I managed to get out of the airport and into the city around 10 pm, and then went to the only hostel in Yerevan and crashed. The next morning we had meetings all day at the office, so that was neat… The plus side to this was that all the volunteers were in Yerevan for the weekend, so I got to see my friends upon my return to the country, which made the transition back a little easier. But, eventually, we all said our goodbyes and I hopped on the train and went my own way…which seems to be what I do best.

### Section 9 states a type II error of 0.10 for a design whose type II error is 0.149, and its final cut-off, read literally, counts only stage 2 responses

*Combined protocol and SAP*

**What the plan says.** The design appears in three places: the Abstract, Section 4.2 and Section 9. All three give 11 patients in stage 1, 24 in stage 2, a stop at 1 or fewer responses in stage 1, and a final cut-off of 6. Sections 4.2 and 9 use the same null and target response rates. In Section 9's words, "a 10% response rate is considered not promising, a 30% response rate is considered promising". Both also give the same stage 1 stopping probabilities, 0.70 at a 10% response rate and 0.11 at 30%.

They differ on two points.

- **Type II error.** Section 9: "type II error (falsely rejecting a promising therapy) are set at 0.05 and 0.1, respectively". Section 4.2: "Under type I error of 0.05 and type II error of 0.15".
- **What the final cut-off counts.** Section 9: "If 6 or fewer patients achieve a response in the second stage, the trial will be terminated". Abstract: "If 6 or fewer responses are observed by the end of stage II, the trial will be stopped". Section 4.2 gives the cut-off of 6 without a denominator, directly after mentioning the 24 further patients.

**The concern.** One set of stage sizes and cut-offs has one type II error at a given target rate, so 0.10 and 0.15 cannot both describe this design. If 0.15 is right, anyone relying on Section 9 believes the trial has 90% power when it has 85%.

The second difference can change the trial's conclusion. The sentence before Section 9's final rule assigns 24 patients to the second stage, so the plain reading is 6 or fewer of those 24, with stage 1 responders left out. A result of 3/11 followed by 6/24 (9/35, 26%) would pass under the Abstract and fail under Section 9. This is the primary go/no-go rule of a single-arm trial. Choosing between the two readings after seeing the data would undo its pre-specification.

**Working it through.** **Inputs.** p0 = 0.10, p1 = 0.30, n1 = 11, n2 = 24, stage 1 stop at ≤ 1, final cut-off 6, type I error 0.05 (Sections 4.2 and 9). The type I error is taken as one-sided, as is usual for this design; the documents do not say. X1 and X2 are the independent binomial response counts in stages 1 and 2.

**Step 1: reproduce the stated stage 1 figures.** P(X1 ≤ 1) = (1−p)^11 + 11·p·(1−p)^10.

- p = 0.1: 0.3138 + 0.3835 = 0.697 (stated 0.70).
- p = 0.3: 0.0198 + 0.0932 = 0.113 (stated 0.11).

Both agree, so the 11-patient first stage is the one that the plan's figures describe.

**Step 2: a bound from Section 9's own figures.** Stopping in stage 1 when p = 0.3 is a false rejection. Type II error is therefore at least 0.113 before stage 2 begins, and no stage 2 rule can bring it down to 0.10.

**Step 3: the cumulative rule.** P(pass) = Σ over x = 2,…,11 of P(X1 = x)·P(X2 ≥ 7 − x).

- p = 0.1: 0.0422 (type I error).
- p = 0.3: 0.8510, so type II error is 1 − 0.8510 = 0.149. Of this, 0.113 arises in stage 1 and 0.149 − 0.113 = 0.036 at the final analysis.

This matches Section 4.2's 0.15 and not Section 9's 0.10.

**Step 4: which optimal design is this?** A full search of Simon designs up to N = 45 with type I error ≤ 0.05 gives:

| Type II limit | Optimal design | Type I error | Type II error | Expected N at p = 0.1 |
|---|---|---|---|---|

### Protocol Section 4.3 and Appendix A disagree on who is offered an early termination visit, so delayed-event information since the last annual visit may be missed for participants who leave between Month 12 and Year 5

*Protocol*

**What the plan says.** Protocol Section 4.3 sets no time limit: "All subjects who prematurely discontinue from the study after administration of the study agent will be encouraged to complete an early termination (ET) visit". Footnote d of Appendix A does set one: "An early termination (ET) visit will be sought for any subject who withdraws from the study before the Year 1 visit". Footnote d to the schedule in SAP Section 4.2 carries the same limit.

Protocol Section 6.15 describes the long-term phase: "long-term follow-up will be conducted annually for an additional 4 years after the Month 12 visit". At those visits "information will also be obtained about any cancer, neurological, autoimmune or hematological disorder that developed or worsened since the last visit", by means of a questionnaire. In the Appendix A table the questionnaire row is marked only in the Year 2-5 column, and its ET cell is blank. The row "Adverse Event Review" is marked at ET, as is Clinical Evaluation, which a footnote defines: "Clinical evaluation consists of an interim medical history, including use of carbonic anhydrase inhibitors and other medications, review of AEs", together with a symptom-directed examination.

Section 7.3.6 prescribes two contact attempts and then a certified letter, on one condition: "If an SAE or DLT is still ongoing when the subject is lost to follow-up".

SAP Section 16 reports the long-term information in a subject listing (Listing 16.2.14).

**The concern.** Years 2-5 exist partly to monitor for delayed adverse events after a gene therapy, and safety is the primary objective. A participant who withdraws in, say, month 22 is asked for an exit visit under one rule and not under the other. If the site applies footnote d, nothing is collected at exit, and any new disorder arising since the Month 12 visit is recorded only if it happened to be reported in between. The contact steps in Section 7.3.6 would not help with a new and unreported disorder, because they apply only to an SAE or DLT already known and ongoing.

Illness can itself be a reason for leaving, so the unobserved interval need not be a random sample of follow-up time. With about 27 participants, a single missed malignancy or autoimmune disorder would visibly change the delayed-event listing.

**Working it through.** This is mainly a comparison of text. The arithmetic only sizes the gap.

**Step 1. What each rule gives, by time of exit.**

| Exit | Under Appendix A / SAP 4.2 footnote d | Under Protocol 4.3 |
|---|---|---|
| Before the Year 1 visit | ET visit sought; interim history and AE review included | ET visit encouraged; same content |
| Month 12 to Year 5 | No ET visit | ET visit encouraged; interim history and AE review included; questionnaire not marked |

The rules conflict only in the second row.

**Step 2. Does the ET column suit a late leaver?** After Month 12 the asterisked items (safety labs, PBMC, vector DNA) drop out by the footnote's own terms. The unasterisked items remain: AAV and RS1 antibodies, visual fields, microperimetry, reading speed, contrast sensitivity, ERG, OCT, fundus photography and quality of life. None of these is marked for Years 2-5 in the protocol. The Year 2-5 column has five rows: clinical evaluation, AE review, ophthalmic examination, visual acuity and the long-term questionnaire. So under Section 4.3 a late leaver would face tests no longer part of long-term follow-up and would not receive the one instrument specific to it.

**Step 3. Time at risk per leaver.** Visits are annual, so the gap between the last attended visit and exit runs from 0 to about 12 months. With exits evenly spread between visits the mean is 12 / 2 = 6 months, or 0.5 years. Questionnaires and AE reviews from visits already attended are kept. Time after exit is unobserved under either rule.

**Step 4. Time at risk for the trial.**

When I got back to my village on Sunday (don’t worry, the airline got my bag back before I left the city…but I had to pay a 5000 dram fine since they lost it…oh business sense, what are you?). Anyways, when I got off the train in my village, there was a sizeable group of Armenians waiting for me at the station, which was odd, because usually it’s just my grandpa and my little brother. Apparently the people in my town had set up a commemorative slaughter for the memory of my grandmother. So, it felt pretty good to know that my village was there to support me. In fact, it was the first time that I really felt like the village had reached out to me to include me in the parameters of the village. Their normal standing operating procedure is to point out all the ways that I am different from them (aka every thing about me), and how those differences make me wrong (says scott, ‘thanks’).